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thought should have happened, on independence day. identify white americans because black americans were not usually allowed to participate at these early july 4 celebrations, because there your presence increasingly struck white people as inherently threatening on a day meant to celebrate freedom. and i will get back to african american views and abolitionist views of latin america and a little bit, but for now, this is to say that july 4 toasts tell us about white men's views in particular. so i looked at almost 900 july 4 parties, from throughout the country, and calculated the percentage of parties every year, that included toasts to latin american independence. here, after my number crunching is what i came up with.
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the key take away is in the decade that followed the war of 1812, well over half of july 4 parties included toasts to latin america. the way i concluded that number is very conservative. anecdotally, newspaper editors about local stripes said that toasts to latin america were all but universal. this is one of the main points i make in the book. that on the country's most self-consciously patriotic holiday, the one day of the year people are gathering and self-conscious exploration of the ties that bind them together as a country and a people, americans are looking abroad to these foreign revolutions. they are looking abroad, to define who they are at home. latin american independence was not only a national craze, in other words, it was also a nationalistic praise. -- craze.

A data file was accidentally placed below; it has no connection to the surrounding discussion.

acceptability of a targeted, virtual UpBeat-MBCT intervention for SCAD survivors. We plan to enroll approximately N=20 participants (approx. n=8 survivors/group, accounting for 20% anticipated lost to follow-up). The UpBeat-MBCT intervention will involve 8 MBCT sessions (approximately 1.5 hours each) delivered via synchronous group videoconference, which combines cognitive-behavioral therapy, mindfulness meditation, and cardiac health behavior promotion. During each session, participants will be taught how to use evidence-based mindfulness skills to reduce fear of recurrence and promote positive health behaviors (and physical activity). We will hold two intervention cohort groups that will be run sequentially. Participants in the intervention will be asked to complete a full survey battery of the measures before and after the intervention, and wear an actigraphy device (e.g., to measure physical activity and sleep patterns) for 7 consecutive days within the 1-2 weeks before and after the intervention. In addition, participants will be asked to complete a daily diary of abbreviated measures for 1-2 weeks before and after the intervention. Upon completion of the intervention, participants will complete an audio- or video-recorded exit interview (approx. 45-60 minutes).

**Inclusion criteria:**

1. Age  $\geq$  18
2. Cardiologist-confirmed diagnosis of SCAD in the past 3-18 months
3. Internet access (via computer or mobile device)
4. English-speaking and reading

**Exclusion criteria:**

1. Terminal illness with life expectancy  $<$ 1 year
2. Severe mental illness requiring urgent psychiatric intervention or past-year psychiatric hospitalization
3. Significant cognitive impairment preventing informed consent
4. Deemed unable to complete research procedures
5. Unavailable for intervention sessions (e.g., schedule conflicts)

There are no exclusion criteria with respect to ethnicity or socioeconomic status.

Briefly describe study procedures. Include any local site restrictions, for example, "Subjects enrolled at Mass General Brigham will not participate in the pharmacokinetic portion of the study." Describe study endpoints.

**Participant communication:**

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the reason was, people in the united states. latin american revolutionaries were imitating the united states. they were happy to give themselves credit for everything good that seemed to be happening south of the border. so, u.s. observers saw latin american independence as proof, that their own ideals really poor universal as they had toys maintained since 1776, and that made them proud. it made them feel important in a global and almost cosmic sense. so in celebrate and latin american independence, people in the u.s. were also celebrating themselves. and it is quite ironic, because, to be clear on this, latin americans were not, for the most part, imitating united states. there independence wars, stems more immediately from different causes, specifically from the chaos of europe's napoleonic wars. other historians have shown insofar as latin american elites
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looked abroad for inspiration, they were turning more commonly, in most cases, to great britain, for inspiration and for aid. we also know that latin american s of african descent looked more commonly to haiti. but, in the u.s., modesty has never really than a national virtue. so, people here were confident that they were the ones who deserved credit for inspiring latin americans to revolt. in their defense, latin american s totally played into this. if you read the expert -- excerpt posted on the museum's website, you know there were dozens of revelations in the u.s. during this time, often in philadelphia, with an blocks where the museum stands today. and they were hoping to get aid and diplomatic recognition. so they went around the country, telling u.s. audiences, exactly what they wanted to hear. they would essentially say, we